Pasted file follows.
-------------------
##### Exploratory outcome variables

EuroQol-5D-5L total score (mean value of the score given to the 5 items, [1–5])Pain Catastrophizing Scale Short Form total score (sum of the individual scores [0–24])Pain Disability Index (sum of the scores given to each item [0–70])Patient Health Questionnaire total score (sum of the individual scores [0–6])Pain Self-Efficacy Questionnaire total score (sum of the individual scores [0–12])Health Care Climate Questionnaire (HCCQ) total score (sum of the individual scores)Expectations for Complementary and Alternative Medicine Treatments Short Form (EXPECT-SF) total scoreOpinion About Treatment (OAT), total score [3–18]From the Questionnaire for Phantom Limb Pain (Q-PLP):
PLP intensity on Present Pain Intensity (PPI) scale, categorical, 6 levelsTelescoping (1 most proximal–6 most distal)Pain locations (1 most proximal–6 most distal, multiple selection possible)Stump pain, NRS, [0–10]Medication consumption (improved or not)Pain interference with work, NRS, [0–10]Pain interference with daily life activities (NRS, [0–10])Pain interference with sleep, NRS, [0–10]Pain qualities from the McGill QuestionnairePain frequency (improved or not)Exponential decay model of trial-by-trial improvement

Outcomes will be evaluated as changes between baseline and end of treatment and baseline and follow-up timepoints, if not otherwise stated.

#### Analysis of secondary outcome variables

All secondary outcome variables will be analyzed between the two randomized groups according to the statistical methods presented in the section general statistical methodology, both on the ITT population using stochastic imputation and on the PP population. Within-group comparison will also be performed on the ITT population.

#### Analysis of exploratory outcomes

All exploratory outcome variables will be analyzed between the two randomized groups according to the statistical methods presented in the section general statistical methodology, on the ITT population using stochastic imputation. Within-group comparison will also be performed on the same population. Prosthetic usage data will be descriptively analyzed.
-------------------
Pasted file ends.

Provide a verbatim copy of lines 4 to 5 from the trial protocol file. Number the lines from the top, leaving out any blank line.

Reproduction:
Outcomes will be evaluated as changes between baseline and end of treatment and baseline and follow-up timepoints, if not otherwise stated.

#### Analysis of secondary outcome variables